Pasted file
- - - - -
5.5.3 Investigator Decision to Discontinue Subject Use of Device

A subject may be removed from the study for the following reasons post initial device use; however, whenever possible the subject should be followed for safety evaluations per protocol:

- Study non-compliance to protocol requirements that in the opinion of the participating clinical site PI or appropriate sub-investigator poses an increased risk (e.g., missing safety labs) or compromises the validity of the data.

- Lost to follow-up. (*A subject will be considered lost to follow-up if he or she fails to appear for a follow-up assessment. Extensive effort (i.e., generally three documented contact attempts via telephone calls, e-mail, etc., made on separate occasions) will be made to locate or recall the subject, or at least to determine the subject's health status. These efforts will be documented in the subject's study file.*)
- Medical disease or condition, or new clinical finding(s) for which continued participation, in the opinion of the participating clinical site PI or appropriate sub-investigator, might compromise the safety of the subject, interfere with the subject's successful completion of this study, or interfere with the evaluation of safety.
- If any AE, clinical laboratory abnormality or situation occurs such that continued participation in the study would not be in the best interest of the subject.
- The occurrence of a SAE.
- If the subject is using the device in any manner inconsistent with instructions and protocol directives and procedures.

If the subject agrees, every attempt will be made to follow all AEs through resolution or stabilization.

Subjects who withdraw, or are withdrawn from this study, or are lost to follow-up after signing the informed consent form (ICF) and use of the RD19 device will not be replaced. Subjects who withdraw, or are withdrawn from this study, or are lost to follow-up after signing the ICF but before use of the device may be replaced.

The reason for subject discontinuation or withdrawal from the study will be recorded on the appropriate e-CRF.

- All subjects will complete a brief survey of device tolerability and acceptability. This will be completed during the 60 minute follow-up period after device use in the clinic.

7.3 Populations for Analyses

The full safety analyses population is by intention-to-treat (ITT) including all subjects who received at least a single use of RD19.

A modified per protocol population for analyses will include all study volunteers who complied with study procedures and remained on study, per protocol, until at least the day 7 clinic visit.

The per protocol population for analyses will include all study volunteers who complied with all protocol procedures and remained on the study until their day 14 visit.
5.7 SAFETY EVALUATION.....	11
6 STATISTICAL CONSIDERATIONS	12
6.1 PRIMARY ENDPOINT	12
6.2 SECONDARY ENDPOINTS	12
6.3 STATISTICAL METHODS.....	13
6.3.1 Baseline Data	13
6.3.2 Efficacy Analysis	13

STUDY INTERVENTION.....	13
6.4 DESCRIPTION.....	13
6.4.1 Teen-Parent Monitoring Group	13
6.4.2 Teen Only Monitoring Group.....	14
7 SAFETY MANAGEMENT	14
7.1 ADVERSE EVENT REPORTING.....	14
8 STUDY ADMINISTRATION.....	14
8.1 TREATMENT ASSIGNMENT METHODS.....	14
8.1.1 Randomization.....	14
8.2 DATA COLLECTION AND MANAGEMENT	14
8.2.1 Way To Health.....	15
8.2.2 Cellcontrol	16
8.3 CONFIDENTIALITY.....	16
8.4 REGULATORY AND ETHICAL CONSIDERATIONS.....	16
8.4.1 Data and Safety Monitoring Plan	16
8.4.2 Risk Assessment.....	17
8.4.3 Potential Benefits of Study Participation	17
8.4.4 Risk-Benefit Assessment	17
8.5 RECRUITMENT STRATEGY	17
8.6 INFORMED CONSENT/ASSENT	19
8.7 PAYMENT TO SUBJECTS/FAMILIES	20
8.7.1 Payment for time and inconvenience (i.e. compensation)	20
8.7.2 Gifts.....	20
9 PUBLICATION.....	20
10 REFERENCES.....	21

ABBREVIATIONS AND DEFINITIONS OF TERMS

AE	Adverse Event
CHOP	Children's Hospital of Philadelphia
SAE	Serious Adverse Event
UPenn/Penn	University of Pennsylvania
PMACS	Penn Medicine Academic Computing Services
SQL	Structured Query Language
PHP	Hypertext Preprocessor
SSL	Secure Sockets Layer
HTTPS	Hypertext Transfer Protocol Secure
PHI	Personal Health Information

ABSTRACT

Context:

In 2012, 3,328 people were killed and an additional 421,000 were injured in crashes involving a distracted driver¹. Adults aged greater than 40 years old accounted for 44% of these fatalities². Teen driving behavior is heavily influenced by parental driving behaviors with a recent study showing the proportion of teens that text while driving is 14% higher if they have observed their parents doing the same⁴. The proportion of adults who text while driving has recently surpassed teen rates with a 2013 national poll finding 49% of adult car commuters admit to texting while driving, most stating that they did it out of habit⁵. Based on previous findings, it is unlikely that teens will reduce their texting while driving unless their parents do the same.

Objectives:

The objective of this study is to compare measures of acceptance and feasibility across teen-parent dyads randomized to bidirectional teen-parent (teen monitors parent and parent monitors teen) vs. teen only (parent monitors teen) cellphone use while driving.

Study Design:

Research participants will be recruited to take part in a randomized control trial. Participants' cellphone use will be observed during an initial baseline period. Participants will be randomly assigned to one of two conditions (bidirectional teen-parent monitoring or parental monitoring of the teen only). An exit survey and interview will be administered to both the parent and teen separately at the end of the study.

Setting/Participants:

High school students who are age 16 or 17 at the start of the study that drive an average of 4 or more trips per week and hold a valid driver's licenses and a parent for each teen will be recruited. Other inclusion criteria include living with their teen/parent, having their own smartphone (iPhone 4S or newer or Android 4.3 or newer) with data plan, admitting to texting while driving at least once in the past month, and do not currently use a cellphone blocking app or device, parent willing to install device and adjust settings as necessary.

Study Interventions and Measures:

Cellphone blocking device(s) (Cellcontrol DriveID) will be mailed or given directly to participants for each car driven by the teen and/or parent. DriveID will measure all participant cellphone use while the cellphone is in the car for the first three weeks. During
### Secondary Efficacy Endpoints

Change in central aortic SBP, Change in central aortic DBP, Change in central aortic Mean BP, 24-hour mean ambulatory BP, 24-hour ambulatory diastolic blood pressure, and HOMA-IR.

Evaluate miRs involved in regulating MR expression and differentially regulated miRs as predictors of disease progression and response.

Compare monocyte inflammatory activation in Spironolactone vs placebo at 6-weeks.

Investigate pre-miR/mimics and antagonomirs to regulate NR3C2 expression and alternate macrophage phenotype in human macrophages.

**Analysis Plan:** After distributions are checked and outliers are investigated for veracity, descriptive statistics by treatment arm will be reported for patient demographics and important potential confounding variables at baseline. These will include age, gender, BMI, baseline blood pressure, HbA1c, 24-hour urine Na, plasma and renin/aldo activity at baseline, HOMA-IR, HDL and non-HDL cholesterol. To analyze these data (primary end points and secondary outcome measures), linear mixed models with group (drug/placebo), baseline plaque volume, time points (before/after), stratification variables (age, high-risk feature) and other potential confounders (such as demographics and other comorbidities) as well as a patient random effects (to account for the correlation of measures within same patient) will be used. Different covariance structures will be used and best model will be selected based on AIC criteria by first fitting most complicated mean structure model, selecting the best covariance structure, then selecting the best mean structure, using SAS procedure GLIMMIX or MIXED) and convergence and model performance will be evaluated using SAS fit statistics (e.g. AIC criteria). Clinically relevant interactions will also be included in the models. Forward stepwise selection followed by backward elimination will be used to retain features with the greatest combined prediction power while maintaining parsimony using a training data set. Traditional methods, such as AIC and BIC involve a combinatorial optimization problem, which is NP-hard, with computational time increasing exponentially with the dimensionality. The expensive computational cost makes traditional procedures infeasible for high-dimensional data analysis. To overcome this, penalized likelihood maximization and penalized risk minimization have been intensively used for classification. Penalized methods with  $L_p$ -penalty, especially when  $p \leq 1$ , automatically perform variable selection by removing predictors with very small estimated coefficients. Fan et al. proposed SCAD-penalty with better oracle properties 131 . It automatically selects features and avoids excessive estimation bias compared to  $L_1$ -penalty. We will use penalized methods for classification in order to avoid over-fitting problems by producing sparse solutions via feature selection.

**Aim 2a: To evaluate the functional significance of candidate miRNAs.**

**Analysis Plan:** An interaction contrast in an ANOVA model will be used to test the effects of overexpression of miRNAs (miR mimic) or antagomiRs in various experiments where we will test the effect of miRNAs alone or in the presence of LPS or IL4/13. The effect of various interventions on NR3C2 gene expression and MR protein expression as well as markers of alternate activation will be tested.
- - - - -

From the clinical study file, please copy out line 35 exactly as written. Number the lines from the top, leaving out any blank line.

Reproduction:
8.2.2 Cellcontrol	16